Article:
In IIT the pressures to perform, to be at the top, the expectation of being the best (both from parents and the society) are just too much. The academic pressure ain’t any less. The system of JEE and the subsequent admission to the IIT’s is such that many people do not get the branch of their choice (not that the choice is an educated one). And believe me; the professors (the lot) do not take the pains to see that every student is getting involved and interested in the course. No practicality and the use of the course are discussed in the lectures. No information is given which will amaze the student into studying it with interest. No matter how much the professors (the lot) complain about the students being too text-bookish, they too promote the same. Unfortunate but unfortunately true.
The number of student going into each IIT and each department is higher than that was in the previous years. So it is understandable that the professors cannot take care of each student. But tell me – how difficult it is to make the course more practical oriented. How tough is it to provide information about the applications of the course material which will amaze the students into self learning? There are professors who do this and believe me, even the hardcore gamers listen to them eyes wide open. A student takes around 50 courses in the whole stay at IIT – at least 6 courses a semester. The sheer amount of study to be done is mind boggling. I do not believe that we can learn all the six courses in the stipulated time of four months. In a semester of 4 months, 1 whole month is gone in the mid sems and the end sems. That leaves us with around 90 days for six courses i.e. 15 days for one course. 15 days to learn a course!!! Do we want to believe that courses can be “learnt” in 15 days? Do we want to believe that research is viable without us having learnt the requisite courses?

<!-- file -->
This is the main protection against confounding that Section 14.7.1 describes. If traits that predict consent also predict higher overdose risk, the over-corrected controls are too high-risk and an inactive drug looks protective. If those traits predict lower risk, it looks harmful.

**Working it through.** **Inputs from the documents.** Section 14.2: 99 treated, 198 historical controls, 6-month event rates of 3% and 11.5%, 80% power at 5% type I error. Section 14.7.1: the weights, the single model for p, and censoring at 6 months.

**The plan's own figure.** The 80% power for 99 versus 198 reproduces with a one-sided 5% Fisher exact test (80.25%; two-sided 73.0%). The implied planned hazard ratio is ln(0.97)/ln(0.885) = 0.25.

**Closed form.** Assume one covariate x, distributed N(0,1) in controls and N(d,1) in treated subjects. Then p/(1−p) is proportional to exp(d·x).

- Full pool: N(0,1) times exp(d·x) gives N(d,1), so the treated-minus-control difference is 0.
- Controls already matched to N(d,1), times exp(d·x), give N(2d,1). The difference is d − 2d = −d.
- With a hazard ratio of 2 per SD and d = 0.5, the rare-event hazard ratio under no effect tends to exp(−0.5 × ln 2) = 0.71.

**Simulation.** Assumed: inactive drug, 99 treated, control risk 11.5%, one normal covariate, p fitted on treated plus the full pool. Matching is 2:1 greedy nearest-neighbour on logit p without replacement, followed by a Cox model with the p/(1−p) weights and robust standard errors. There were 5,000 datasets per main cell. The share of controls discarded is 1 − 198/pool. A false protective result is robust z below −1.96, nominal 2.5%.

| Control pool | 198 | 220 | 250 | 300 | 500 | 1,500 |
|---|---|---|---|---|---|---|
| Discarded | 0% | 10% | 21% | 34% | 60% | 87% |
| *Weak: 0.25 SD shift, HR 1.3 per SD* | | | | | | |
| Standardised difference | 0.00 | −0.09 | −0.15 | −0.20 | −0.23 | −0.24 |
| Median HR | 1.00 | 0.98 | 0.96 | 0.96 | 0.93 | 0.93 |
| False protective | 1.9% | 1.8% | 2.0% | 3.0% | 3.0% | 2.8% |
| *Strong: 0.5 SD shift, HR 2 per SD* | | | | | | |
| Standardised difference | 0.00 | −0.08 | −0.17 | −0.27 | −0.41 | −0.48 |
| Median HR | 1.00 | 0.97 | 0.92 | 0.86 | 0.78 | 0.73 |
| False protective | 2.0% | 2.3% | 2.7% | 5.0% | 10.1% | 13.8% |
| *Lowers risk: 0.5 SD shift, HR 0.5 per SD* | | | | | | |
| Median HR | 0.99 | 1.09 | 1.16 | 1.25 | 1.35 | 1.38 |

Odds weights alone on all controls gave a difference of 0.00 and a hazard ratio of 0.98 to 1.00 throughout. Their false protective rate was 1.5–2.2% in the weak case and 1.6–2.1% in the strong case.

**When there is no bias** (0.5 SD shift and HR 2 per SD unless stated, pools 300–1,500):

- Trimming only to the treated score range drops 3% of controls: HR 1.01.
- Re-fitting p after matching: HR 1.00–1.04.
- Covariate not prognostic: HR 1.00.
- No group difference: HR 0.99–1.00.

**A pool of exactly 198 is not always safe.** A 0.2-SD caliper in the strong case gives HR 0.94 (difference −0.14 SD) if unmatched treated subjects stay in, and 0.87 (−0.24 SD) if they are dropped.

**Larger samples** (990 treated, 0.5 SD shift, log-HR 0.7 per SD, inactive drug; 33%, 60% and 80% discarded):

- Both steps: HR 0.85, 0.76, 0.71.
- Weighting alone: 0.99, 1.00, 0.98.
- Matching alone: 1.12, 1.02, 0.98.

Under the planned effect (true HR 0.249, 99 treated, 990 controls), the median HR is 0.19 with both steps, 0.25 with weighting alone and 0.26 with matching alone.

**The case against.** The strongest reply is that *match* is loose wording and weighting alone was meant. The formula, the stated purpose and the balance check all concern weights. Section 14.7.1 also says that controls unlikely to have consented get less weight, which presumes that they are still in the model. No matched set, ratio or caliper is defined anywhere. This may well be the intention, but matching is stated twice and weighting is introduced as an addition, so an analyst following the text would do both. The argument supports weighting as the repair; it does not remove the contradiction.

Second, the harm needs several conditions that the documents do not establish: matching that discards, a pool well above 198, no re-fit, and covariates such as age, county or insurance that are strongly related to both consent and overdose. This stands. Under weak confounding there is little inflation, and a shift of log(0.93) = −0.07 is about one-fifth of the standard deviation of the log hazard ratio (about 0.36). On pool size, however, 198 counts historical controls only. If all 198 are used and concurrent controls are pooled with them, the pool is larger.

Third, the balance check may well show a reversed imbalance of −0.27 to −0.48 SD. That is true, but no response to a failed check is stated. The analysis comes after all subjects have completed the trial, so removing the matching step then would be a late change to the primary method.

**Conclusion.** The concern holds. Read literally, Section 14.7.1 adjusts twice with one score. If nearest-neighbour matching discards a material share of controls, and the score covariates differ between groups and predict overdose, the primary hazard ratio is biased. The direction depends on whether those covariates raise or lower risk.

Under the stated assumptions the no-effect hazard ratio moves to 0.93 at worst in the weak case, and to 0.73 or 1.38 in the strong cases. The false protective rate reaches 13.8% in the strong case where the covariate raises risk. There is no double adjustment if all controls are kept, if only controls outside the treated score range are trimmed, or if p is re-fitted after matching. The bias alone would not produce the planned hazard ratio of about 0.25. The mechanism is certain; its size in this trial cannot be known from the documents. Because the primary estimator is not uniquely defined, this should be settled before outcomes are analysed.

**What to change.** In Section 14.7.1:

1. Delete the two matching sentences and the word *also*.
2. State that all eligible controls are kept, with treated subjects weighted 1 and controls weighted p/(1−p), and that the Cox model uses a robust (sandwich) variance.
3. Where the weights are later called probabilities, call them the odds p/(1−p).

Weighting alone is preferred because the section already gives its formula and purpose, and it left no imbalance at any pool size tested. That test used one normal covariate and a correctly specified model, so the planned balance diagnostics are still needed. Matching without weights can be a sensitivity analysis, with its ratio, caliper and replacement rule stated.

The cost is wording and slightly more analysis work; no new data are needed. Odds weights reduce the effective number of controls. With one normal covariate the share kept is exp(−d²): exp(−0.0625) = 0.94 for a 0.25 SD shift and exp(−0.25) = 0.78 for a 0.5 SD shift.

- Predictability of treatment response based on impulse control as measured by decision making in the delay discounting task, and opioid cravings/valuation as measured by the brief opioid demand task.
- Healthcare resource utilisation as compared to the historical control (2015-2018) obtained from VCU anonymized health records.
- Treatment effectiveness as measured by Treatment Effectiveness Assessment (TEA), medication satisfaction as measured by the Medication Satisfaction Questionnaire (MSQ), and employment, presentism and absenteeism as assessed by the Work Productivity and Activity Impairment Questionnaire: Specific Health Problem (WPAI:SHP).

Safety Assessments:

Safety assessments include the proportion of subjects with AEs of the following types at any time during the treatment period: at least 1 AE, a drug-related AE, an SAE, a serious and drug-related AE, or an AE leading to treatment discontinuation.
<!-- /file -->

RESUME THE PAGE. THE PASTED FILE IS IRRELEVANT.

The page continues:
The accepted standard abroad is 4 courses per semester with a lot of flexibility in the course structure and selection. Most of the courses we take are core – agreed. But many of them can be clubbed together; some made electives – the idea is giving flexibility to the student to choose his courses, more so in light that many students do not get the branch of their choice.
IIT has not seen enough start ups from here (the way things happen in ivy league univs abroad) because I feel that the technological awareness is not world level and the lab facilities which usher innovation are not available here the way they are available abroad. Also the inquisitiveness of the mind is killed by the over burdening education system of this country. Almost everyone will agree that our country promotes an education centered on mugging up and scoring good marks instead of learning.
The list of troubles and problems can go on forever. The problems cannot be eradicated but better and more productive solutions can be found out. For this a deep, honest introspection is needed on both parts. Let us not pass the buck this time too and assume that the job is done. Let us understand the true nature of the problems being faced on each part and try to solve it so that we make this place conducive to learning. Let us try and make this a place where people are truly happy.